The one thing that is pretty cool about these seats is that each is equipped with its own TV for your enjoyment. In addition to entertainment purposes, this TV is actually useful in the dentist office. In fact, electronics in Korea are so upgraded that they have different tactics and machines for services. For starters, because chairs are in an open area, your file isn't dropped on the door of the patient room, the record is actually pulled up through a wireless keyboard and mouse that the dentist uses to extract your file from a database.

In addition to pulling up files and records, it also takes dentist evaluations and clueless explanations to a whole new level. Remember having to sit in a chair with a heavy mat that protects you from the rays of oral x-ray photos while the camera is moved from side to side and everyone leaves the room but you hear that one little click that signals a snapshot of your jaw? Well in Korea, there is a machine where you stand in the center and it circles your head to get a whole photo of your teeth in one shot. What's ten times cooler is the fact that this x-ray is uploaded onto the computer and pulled on screen when needed. What's ten times cooler than that is the fact that the dentist uses this x-ray so better explain to you and visually doodle on his explanation. Nothing beats sitting there and understanding every little thing that the dentist is going to do because he draws on the x-ray images and explains every step of the way.

 

Aside from all of these awesome features, there is one thing that is a bit peculiar about the dentist system in Korea. In the States, you may notice that the dentist pretty much does everything from start to finish. Here in Korea, you'll probably be handed over to the dentist assistants for smaller and not so difficult procedures. In fact, the dentist never really cleans your teeth in Korea; all of the assistants are in charge of that. They still do a pretty good job, but of course I would prefer the care of my actual dentist.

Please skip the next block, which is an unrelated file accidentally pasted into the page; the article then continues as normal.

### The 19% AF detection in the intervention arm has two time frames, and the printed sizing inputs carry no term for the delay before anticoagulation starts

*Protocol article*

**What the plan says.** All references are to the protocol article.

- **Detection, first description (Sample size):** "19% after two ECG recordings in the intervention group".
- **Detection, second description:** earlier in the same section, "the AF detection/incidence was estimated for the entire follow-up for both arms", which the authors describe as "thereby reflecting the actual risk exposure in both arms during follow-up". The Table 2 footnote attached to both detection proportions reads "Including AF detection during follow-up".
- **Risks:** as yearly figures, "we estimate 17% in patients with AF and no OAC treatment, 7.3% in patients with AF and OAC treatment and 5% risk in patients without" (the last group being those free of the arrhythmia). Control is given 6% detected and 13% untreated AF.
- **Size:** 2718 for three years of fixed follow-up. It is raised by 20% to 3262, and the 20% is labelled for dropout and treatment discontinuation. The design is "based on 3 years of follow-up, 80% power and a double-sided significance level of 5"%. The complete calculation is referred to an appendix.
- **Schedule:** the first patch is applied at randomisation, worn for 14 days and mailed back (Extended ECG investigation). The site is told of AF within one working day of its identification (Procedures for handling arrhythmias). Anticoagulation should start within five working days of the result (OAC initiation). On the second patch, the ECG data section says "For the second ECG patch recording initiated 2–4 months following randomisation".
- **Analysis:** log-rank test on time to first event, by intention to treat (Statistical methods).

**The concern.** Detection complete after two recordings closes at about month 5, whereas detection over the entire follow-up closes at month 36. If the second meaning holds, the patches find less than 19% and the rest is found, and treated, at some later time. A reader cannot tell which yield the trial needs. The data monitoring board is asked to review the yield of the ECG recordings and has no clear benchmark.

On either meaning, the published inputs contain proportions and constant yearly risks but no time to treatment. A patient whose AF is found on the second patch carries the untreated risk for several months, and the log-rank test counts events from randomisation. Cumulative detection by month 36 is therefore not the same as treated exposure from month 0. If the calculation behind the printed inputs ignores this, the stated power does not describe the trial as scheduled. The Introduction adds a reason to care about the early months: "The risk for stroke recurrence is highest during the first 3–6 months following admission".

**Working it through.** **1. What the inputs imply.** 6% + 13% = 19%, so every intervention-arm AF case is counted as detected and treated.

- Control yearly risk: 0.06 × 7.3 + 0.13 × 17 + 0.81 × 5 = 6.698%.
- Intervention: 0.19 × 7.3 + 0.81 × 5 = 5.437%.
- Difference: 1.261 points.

Lastly to touch on, pricing is one factor that is important. For those who do not have dental insurance or actually just do not have all the coverage for the dental procedures, a dentist visit will not set you back as much as it does in the states. They really try to be reasonable with their price and the best part is you can probably bargain them a little. That is, only on more difficult and expensive procedures, especially if you have a handful of things to take care of. Do not ask for a discount on a simple teeth clean because that is pretty standard, roughly $50 a session. 

 

Moral of the story, brush your teeth and try to stay away from the dentist. If you should and need to go in Korea though, don't be afraid to because it they are quick, efficient, and actually pretty awesome!

Teach in South Korea!

Graduating with a double major in Communications and Chinese from Rutgers University, it wasn’t long after working in the Big Apple that Cindy Ung decided to take a break from the cliché 9-5 lifestyle and move to Korea to teach English for CDI. Making the bold step to leave her comfortable, mapped out life in the States, she has fallen more in love with the Korean culture as each day passes. With weekly mountain hikes, weekend road trips, discovering great foods and beauty products, constantly meeting new people, her life in Korea has been everything but mapped out.

Check out Cindy’s blog to get a glimpse of what Korea has to offer.

Tags: dentist, medical, doctors office